When I Said Health Care Reform, I Meant It

Thu, 06 Nov 2008 13:49:15 +0000

I was not alone yesterday in thinking that Obama should push for some progress on health care reform immediately, but the sentiment wasn't universal. Here (via Mark Thoma) is what some of his advisers are saying:

"It would be very difficult to come in and say, 'That agenda I've been pursuing for a year and a half? Never mind it,' " Jared Bernstein of the liberal Economic Policy Institute said during an interview with The Times last week.

But Bernstein, a key Obama economic advisor, acknowledged that some economic issues may have to be addressed with greater urgency to provide a foundation for others.

"We can't tackle healthcare until we get the economy working," he said. "If the economy is weak, how can you make good on the promises you made?"

I don't see why that's true. Suppose we already had a program like the one I described yesterday. If the economy went into the tank, would that be the program we would drop? Of course not. We would say that achieving universal coverage is an important objective -- more important than something else we'll stop doing. So why does the fact that Obama's predecessor in office didn't think it was an important objective have to affect what Obama does? That's what elections are for, right? (And, Jared, when a right-winger who voted for McCain is on your left flank, you need to reposition yourself, no?)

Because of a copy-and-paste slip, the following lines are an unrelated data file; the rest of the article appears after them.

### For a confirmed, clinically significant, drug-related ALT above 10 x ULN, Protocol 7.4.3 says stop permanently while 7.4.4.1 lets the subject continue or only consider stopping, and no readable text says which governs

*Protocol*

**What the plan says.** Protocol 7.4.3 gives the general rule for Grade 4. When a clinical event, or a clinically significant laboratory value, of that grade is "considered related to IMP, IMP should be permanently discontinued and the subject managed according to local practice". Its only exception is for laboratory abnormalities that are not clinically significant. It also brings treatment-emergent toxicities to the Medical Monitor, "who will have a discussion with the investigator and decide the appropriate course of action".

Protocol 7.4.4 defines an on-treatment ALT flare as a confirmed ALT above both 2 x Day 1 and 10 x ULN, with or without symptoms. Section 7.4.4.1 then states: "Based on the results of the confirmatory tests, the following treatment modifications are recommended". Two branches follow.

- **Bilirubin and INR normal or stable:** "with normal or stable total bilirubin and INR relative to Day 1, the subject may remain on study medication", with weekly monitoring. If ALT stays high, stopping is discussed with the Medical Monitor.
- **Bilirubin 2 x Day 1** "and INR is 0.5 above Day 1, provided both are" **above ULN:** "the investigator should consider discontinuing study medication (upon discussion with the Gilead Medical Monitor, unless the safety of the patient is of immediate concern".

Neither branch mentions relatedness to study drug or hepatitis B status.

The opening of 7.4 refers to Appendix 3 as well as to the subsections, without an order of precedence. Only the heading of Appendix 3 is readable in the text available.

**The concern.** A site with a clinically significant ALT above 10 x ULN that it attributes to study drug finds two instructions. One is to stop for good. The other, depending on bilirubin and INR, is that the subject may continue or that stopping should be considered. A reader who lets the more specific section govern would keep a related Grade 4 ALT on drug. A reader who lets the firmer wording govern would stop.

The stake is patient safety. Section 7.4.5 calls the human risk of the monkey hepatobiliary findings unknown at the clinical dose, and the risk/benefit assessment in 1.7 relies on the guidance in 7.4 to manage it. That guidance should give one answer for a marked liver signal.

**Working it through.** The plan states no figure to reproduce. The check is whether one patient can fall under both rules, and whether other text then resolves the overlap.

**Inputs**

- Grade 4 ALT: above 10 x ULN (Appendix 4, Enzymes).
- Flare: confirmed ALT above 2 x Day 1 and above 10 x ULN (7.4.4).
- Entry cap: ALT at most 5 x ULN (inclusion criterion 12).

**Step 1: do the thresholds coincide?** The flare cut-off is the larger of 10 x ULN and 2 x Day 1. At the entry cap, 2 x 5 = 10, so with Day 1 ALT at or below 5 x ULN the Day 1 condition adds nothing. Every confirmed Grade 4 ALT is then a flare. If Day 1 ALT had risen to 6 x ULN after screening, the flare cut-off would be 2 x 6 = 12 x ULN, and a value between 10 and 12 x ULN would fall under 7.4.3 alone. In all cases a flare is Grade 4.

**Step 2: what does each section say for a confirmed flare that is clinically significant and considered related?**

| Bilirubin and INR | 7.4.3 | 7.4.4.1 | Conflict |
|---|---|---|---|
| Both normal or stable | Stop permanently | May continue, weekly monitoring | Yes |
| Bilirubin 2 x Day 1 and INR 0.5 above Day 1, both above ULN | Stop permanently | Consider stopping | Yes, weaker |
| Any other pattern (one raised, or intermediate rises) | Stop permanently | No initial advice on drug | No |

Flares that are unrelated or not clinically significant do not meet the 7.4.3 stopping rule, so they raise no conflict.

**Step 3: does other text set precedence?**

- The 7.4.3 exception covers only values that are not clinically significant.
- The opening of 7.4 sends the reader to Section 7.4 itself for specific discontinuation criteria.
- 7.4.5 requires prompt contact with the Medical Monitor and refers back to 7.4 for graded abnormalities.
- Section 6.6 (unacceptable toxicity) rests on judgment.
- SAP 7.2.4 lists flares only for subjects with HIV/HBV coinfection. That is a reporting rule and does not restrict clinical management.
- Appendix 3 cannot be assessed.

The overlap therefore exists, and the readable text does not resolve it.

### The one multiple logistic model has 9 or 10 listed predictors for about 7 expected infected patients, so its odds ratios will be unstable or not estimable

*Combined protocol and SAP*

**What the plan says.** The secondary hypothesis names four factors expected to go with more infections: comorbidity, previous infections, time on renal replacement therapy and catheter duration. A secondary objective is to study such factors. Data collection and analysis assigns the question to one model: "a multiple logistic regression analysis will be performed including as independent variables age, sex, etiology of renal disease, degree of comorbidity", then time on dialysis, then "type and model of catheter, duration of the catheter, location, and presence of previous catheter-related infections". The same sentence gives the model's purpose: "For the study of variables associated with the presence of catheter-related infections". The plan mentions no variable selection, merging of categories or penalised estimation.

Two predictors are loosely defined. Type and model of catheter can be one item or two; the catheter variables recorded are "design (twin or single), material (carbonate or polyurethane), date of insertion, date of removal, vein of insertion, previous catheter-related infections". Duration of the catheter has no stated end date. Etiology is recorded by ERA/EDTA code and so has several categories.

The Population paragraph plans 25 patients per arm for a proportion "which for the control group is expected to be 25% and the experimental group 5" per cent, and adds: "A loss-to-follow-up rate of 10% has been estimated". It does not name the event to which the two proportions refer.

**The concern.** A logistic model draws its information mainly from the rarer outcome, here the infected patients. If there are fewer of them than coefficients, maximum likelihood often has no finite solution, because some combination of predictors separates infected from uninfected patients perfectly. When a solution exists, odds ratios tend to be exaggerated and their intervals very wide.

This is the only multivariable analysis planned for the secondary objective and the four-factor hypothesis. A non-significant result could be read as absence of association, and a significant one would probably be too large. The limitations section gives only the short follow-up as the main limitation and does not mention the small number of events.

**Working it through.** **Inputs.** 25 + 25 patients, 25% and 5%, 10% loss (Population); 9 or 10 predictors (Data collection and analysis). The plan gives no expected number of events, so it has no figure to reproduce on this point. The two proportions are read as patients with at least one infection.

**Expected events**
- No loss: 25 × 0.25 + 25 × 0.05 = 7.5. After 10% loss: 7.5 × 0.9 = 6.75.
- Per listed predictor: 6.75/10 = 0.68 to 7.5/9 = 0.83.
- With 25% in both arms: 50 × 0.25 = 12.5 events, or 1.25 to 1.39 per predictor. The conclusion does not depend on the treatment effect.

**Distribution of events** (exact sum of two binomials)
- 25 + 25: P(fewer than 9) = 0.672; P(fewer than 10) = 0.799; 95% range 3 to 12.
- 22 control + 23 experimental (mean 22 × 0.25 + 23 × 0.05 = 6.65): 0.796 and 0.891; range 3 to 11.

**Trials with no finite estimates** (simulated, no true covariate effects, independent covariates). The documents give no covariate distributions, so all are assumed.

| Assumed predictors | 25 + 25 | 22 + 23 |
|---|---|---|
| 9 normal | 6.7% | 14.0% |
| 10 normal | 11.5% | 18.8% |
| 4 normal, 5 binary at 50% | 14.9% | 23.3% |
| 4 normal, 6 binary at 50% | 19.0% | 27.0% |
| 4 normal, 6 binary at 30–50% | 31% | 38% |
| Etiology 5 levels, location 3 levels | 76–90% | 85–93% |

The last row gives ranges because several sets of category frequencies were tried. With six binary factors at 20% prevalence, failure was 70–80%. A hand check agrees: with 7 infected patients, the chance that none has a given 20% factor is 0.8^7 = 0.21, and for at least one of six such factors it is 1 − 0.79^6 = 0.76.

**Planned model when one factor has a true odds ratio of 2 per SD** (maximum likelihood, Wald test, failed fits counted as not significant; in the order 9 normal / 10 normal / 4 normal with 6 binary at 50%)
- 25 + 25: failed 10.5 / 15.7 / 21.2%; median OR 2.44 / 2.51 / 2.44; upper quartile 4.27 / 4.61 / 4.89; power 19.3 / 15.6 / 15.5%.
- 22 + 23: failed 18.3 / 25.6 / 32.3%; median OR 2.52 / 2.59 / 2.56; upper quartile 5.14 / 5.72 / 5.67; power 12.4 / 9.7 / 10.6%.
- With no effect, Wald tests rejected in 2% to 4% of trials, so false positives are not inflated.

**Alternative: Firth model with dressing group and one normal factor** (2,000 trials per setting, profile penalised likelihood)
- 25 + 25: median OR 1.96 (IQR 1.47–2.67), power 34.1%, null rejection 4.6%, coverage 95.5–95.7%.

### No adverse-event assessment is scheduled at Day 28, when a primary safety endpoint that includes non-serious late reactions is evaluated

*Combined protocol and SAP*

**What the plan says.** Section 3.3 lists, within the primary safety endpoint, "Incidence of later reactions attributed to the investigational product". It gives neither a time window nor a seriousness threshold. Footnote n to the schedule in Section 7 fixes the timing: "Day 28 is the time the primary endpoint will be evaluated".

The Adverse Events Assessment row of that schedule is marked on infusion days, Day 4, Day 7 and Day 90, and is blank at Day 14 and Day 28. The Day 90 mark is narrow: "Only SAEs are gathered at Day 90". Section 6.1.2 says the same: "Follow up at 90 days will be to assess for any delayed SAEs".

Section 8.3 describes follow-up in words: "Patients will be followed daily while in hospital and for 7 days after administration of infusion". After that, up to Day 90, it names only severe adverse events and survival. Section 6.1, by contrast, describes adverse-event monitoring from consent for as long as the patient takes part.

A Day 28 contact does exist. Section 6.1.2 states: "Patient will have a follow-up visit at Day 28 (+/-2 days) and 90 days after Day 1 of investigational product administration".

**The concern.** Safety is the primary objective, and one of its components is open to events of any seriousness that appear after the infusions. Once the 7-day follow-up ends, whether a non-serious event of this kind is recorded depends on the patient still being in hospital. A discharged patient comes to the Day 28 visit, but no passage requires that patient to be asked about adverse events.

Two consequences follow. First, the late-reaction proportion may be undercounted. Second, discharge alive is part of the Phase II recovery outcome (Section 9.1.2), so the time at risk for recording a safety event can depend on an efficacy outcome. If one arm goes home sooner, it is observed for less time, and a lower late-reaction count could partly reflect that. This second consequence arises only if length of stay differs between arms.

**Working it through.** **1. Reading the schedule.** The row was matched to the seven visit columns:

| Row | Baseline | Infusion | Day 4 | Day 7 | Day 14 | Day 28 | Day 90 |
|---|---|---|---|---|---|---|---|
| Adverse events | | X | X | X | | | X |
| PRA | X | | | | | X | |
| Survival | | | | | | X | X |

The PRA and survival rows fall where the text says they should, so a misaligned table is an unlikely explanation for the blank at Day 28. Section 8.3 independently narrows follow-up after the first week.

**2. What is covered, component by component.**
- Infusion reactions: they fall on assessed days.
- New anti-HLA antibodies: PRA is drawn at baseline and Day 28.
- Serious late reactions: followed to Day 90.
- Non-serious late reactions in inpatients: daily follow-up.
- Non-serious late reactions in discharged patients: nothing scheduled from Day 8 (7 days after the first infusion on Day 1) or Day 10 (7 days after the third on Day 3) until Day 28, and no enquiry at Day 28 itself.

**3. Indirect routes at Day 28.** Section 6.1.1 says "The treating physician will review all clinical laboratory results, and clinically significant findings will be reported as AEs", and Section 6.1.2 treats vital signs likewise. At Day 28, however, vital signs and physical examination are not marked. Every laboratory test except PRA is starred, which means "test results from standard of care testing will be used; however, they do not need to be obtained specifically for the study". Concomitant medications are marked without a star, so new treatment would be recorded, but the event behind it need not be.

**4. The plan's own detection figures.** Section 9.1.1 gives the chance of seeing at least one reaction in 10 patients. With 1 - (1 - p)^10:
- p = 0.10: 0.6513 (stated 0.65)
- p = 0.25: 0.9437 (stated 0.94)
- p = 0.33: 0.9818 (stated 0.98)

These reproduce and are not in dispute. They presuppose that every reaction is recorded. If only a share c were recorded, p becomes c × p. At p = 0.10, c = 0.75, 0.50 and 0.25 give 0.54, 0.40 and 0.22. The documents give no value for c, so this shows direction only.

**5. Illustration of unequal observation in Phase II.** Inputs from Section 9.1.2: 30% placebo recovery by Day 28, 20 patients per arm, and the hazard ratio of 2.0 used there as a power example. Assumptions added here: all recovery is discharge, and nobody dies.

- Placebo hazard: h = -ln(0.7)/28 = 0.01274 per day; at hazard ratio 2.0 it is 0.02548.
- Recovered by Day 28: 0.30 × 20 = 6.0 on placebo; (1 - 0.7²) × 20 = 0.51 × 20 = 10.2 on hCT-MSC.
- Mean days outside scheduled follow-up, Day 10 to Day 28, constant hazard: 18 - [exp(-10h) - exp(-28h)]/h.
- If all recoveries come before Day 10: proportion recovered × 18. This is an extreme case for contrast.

I would characterize that position as neutral about whether spending on health care is a good way to "stimulate" the economy. Let me just put down a marker to say that the word "stimulate" should not be construed to mean "buy stuff you don't need just for the sake of spending money." It should be construed to mean, "accelerate the purchases of stuff you do need." If Obama believes that universal coverage is something we need, then spending money on it qualifies as stimulus.

Here is Dean Baker (again via Mark Thoma) making the case that spending money on health care is in fact one of the better ways to provide economic stimulus. You can see the similarity in the way we are approaching the problem in this excerpt:

Extending healthcare coverage in this way is effectively eating dessert before dinner, but this is exactly what we want to do to counter the recession. It is important that we spend money now to boost the economy. We will be getting double-value if this stimulus can be spent usefully toward meeting a longstanding goal, like providing national healthcare insurance, rather than just buying things at the mall.

The common thread is that neither one of us wants to see the government waste the taxpayers' money. I'm sure Dean and I would differ on what to do with the savings, but that doesn't change the imperative to use the money wisely.